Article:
There is nothing inherently wrong with travel, or even travel for amusement. But Chesterton is fundamentally on to something when he takes issue with the people who think that traveling enlarges the soul. What travel does is it broadens the soul. The problem is that there are not merely two dimensions but three; travel broadens the soul but it tends to make it shallow. It makes it shallow because it is seeing life from the outside.
Life seen from the inside is love and all that that entails—labor and suffering and hardship and patience. Life seen from the outside—especially when you’re paying to see it—is all triumph and success. It would seem that this is getting the best of bargain—all of the rewards without any of the work, but it fails for the same reason that going to a trophy shop and ordering yourself an extra large trophy is not nearly as satisfying as earning it in a karate tournament, despite all of the bruises and sore muscles. It fails because we were not put on this earth merely to enjoy, but also to help build it up. Or to use a less extreme example, it is a much more rewarding things to make a decent wine than to drink an excellent wine.
The technical term for this is secondary causation, though I prefer to call it delegation. God could have created the world without anything for us to do but to enjoy it, but instead he delegates part of the act of creation to us so that we can become part of his creative act. When we give someone food, we become part of his act of creating the body. When we teach somebody something, we become part of his act of creating the mind. When we labor to help create something within creation it is not the suffering, in itself, which brings us fulfillment, but rather the taking part in its existence. The work brings suffering because we are in a fallen world and do not work right; the work is suffering because we aren’t strong enough for it.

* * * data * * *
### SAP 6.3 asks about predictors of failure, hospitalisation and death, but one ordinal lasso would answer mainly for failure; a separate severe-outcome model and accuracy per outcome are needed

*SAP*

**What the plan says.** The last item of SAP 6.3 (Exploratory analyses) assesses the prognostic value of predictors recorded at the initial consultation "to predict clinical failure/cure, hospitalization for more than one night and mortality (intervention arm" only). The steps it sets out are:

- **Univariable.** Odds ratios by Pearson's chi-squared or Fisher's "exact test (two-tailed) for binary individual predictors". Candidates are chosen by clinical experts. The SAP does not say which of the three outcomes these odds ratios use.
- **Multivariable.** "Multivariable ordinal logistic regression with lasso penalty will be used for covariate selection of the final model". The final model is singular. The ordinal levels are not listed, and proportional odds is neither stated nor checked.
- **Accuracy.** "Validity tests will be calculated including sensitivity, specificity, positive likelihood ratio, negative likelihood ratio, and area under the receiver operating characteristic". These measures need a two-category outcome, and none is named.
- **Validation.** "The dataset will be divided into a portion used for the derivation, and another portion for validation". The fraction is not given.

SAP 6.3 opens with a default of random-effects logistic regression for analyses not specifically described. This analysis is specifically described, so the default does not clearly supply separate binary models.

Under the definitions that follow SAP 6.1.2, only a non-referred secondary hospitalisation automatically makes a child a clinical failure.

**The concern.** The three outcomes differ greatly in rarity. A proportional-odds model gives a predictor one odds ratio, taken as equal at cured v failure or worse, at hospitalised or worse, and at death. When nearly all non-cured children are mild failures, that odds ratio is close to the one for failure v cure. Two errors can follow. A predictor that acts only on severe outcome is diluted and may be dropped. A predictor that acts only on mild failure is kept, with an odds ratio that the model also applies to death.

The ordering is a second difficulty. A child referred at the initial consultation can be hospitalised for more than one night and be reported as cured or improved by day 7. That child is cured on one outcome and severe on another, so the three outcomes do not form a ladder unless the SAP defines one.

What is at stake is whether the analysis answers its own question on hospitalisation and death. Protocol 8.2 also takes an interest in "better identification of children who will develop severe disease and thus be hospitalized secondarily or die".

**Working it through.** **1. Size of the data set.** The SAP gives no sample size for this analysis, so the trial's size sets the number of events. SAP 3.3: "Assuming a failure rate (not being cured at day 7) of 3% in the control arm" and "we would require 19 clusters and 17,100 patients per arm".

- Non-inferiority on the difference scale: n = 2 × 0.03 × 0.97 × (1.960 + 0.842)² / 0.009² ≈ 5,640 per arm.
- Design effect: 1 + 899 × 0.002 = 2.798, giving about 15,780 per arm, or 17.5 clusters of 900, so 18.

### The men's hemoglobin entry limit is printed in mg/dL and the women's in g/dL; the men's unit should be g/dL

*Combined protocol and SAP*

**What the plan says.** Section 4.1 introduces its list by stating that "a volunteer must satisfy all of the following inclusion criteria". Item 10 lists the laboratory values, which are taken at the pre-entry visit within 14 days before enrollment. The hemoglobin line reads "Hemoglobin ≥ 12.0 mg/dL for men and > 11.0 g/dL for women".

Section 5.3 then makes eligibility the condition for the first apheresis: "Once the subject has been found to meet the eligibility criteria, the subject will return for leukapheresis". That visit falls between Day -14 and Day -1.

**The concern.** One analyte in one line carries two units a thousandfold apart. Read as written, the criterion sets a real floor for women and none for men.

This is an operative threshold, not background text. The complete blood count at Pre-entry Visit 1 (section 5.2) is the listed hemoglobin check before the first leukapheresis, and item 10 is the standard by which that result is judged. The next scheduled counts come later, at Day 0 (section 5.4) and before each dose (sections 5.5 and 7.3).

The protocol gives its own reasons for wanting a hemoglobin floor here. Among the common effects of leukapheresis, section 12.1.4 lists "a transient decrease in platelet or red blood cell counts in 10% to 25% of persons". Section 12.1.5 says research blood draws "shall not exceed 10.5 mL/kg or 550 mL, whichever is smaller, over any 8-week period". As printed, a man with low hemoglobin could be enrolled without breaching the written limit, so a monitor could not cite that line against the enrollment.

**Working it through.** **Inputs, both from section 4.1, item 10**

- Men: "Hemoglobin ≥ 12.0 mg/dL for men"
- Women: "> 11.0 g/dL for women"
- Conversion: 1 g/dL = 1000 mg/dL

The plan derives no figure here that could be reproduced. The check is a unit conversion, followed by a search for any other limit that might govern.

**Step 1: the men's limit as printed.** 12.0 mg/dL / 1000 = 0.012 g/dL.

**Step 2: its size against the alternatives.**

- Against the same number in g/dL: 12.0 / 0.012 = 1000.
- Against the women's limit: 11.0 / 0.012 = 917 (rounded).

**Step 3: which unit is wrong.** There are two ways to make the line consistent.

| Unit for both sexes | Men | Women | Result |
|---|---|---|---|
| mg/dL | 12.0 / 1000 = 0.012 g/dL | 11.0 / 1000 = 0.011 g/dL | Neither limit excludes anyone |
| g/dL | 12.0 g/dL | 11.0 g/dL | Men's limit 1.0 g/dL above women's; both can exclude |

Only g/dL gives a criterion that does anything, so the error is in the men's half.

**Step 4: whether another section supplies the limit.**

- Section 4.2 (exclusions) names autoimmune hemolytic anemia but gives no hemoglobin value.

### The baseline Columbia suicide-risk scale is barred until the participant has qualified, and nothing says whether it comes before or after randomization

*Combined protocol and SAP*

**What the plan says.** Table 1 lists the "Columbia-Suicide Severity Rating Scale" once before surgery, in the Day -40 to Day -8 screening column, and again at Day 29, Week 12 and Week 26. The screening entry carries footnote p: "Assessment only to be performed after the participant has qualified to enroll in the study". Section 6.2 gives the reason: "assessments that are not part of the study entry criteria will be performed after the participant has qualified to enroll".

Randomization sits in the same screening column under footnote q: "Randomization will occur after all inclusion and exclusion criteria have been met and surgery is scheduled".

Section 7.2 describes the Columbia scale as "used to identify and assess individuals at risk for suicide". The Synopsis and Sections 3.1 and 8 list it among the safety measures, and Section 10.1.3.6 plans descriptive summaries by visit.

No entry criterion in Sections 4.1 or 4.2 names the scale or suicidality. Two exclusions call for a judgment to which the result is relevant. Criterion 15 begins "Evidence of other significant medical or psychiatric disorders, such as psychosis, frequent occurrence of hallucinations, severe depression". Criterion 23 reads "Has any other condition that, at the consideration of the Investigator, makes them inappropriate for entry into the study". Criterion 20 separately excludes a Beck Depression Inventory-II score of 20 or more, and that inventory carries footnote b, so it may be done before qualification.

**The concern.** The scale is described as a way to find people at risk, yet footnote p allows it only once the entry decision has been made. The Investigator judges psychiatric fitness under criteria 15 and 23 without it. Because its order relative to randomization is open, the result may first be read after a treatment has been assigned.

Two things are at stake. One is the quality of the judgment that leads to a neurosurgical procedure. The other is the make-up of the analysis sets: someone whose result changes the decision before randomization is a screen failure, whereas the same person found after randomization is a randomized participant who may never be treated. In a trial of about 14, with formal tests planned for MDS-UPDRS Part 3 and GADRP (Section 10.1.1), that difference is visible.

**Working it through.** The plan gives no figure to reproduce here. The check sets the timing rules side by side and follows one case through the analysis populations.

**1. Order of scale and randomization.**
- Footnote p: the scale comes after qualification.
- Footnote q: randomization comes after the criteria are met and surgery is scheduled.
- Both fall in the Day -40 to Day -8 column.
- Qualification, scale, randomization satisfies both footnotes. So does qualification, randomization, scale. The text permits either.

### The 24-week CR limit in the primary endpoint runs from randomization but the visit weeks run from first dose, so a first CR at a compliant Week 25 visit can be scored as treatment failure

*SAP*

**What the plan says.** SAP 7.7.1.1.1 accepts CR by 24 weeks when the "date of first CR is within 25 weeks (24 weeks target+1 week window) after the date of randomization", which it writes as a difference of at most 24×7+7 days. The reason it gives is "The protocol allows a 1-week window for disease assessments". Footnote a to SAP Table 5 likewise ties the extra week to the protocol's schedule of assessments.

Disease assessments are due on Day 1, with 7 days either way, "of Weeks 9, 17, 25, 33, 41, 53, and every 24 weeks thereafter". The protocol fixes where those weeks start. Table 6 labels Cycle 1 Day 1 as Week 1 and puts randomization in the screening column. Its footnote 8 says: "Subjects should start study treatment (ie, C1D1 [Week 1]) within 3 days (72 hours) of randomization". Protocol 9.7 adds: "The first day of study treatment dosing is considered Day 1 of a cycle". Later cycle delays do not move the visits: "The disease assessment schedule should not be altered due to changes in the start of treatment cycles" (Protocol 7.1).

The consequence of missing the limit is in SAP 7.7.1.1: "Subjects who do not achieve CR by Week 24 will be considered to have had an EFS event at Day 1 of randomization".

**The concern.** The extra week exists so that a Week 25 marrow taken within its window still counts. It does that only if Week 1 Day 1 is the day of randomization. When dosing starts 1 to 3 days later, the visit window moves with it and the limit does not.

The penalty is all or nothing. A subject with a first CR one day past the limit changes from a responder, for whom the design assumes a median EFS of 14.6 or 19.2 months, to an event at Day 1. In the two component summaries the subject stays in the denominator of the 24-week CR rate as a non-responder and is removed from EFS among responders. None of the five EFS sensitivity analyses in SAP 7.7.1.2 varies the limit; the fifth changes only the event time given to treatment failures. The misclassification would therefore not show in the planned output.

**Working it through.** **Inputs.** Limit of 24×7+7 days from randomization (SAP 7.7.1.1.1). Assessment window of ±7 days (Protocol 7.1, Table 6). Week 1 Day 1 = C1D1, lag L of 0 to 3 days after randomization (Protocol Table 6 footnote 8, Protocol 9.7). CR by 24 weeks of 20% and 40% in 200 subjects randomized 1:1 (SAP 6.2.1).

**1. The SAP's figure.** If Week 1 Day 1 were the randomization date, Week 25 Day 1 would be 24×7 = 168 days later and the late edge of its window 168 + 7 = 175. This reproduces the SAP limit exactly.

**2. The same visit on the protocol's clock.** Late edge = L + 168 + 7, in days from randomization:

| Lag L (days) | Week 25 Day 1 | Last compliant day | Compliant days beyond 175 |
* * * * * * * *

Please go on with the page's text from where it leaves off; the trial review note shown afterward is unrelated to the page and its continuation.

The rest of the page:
This gets to what Chesterton said at the beginning of his essay on Kipling:
There is no such thing on earth as an uninteresting subject; the only thing that can exist is an uninterested person.
We are bored by things while God isn’t not because our intellect is stronger than God’s, but because it is weaker. It is natural enough that as a man’s capacity to enjoy something good which he has already experienced diminishes, that he will seek a stronger stimulus to make up for his weakness, just as the weaker a man’s legs, the more he looks around for stairs instead of a ladder, and a ramp instead of stairs, and ultimately an elevator instead of a ramp. And such a man may well look on at someone who is still climbing the ladder and look on him with pity, who only knows this one, difficult way of ascending, while he has sampled all of the means of going up that mankind has ever devised. And he will keep feeling this pity even as he struggles to reach the button to make the elevator go up.
One of Chesterton’s great themes was paradoxes, and indeed there is a Chestertonian paradox in the fact that the most interesting people lead the least interesting lives. This is so because unhappy people seek variety while happy people seek homogeneity. To the man who loves something, even if it is a beetle, that beetle is as big as the world, because that beetle is a world. To the man who loves nothing, the whole world is as small as a beetle. Of the two, it is the man who loves the beetle who is right, and you can tell that he is right because he is happy.
After all, God is inordinately fond of beetles.